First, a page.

International Day of the Midwife 2022
International Day of the Midwife is celebrated annually on 5 May, providing the opportunity to honour the work of midwives, and promote awareness of the crucial care that midwives provide to mothers and their newborns.
This year marks the establishment, 100 years ago, of the International Confederation of Midwives (ICM).
There are currently 143 Midwives’ Associations representing 124 countries worldwide, including the Confederation of African Midwives Associations (CONAMA), which was inaugurated in 2013.
Midwives, who have been an integral part of African medicine for centuries, are the front-line caregivers and backbone of maternal and child health care on the continent.
They support women through pregnancy and childbirth, providing antenatal, intrapartum and post-natal care, and family planning services, as well as breast and cervical cancer screenings. In emergencies, they can also perform basic emergency obstetric care.
According to the 2021 State of the World’s Midwifery report, by the WHO, the ICM and the United Nations Population Fund (UNFPA), the global shortage of midwives stands at 900 000, and is particularly acute in Africa.
With estimates that 75% of essential needs for maternal and reproductive health care are met by midwives, it is concerning that the comparative figure for the WHO African Region is only 41%.
Midwives are central to the prevention of maternal and newborn deaths, and stillbirths.
With adequate investment in midwifery, the report says that 4.3 million lives could be saved annually by 2035.
This has particular relevance for the WHO African Region, which records about 196 000 maternal deaths each year, along with the deaths of one million babies younger than one month.
Unfortunately, if current trends persist, only 300 000 midwifery jobs are likely to be created in low-income countries, with the shortage of midwives set to increase to 1 million by 2030.
This has serious implications for the Sustainable Development Goal target of reducing the global maternal mortality ratio to less than 70 per 100 000 live deaths before 2030.
The contributions that midwives have to make towards achieving the Sustainable Development Goals and Universal Health Coverage cannot be overestimated.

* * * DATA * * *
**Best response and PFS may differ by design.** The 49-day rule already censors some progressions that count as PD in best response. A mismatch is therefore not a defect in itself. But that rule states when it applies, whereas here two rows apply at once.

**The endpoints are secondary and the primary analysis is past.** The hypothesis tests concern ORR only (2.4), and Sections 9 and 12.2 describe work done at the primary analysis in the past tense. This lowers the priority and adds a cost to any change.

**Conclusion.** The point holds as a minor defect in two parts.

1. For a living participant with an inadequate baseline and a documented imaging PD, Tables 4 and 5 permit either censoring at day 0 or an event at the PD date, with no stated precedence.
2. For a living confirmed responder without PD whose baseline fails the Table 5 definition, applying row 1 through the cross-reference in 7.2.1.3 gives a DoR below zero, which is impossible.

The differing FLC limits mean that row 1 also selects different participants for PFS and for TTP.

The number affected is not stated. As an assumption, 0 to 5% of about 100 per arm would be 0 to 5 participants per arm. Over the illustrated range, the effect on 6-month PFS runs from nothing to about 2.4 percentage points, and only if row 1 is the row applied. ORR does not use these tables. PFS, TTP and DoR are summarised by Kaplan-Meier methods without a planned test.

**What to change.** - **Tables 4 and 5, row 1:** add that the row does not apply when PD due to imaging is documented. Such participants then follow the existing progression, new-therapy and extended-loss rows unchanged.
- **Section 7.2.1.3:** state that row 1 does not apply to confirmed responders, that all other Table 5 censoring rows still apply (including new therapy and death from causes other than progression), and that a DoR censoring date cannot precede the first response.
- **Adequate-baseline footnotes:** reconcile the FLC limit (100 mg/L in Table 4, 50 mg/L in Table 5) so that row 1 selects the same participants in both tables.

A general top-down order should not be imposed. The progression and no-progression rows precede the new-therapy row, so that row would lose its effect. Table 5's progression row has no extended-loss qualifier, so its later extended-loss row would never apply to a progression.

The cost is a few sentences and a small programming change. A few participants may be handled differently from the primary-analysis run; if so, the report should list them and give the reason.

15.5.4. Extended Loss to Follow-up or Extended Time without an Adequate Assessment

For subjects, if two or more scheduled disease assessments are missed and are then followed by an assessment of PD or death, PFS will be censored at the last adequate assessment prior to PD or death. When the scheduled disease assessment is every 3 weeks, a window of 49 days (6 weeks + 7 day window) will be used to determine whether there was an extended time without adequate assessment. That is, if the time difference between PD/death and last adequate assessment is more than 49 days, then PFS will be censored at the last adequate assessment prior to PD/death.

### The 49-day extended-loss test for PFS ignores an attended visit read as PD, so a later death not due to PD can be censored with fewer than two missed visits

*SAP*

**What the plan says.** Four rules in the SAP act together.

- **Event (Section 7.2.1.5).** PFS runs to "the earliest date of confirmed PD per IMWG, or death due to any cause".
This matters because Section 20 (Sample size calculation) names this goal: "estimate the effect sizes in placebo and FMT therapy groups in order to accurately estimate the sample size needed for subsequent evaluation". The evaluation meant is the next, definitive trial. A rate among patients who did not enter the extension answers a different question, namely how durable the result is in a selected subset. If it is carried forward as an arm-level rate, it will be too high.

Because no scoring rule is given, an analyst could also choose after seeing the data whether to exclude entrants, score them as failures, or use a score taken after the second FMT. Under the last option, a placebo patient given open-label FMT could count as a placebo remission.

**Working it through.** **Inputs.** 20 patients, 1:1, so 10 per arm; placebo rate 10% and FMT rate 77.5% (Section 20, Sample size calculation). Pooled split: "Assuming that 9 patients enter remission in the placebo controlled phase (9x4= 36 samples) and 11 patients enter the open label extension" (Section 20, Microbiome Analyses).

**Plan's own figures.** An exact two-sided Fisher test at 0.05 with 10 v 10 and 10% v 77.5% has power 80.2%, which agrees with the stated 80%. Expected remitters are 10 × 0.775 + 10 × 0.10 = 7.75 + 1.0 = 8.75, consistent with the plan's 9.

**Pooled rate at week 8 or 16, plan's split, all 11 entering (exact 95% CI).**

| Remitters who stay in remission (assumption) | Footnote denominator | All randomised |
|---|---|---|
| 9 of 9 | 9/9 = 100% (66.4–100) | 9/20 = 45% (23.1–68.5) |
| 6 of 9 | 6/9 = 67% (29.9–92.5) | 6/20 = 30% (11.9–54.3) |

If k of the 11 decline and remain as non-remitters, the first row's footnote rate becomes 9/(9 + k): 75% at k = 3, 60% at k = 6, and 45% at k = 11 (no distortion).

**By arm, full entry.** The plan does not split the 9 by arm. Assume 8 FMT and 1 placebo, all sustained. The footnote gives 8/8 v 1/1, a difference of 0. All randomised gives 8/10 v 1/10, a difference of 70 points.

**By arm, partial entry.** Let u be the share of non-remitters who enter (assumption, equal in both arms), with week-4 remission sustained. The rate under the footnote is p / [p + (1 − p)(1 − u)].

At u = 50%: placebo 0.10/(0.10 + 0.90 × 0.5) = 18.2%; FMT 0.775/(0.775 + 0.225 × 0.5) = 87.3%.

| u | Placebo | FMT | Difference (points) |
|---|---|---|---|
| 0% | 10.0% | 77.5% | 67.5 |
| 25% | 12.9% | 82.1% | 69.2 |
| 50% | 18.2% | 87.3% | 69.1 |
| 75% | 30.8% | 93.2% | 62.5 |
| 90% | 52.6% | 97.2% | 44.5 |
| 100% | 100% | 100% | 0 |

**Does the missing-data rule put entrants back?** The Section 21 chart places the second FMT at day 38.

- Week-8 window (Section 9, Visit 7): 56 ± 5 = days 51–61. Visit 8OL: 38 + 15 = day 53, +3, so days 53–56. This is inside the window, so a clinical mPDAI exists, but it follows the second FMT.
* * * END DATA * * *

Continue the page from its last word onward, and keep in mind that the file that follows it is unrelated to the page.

Midwives have been strengthening Primary Health Care for decades, acting as a critical link between women and the health system, and making pregnancy and childbirth safer and more secure.
Fully integrated into the health care system, and with the necessary enabling support, midwives have the capacity to provide a wide range of clinical interventions, so contributing to broader health goals.
These include advancing Primary Health Care, addressing sexual and reproductive rights, promoting self-care interventions, and empowering women.
The African Region’s tragic record of maternal and infant deaths demands urgent interventions to expand the coverage of emergency obstetric and newborn services, along with a revision of the scope of practice to allow more task-sharing and task-shifting to mitigate the shortage of midwives.
We, as WHO in the African Region, are working closely with our Member States to improve the quality of maternal and reproductive care.
We are supporting the development and implementation of national strategies to accelerate the reduction of preventable maternal and newborn illness and death, and to improve every mother’s experience of care, by 2030.
Despite significant progress in Africa to reduce preventable deaths related to pregnancy, childbirth, and the postpartum period, the interruption of services due to the COVID-19 response is only one of several challenges that still remain.
Governments and partners need to substantially increase investment in the education, recruitment, deployment, retention and protection of midwives.
This is essential if African countries are to be capacitated to increase coverage and quality of maternal services, while still responding effectively to health emergencies.
During the pandemic, midwifery has been impacted by restrictive practices introduced in maternal and newborn care to mitigate the risk of cross-infection.
WHO, in collaboration with UNICEF and UNFPA, developed technical guidance for countries to enable continuity of essential Sexual, Reproductive, Maternal, Neonatal, Child and Adolescent Health services, while protecting and supporting midwives.
In addition, WHO advocates for the adoption of policies to combat sexual harassment and promote a safe and respectful work environment, for midwives and other health workers.
On the International Day of the Midwife today, I urge governments, academic institutions, civil society and partners to invest in midwifery education, recruitment, regulation and protection.
An investment in boosting the number of midwives in Africa will contribute to better health, gender equality, and inclusive economic growth.
Let’s give these vital and cost-effective contributors to high-standard maternal care the attention they truly deserve.
With Agency Report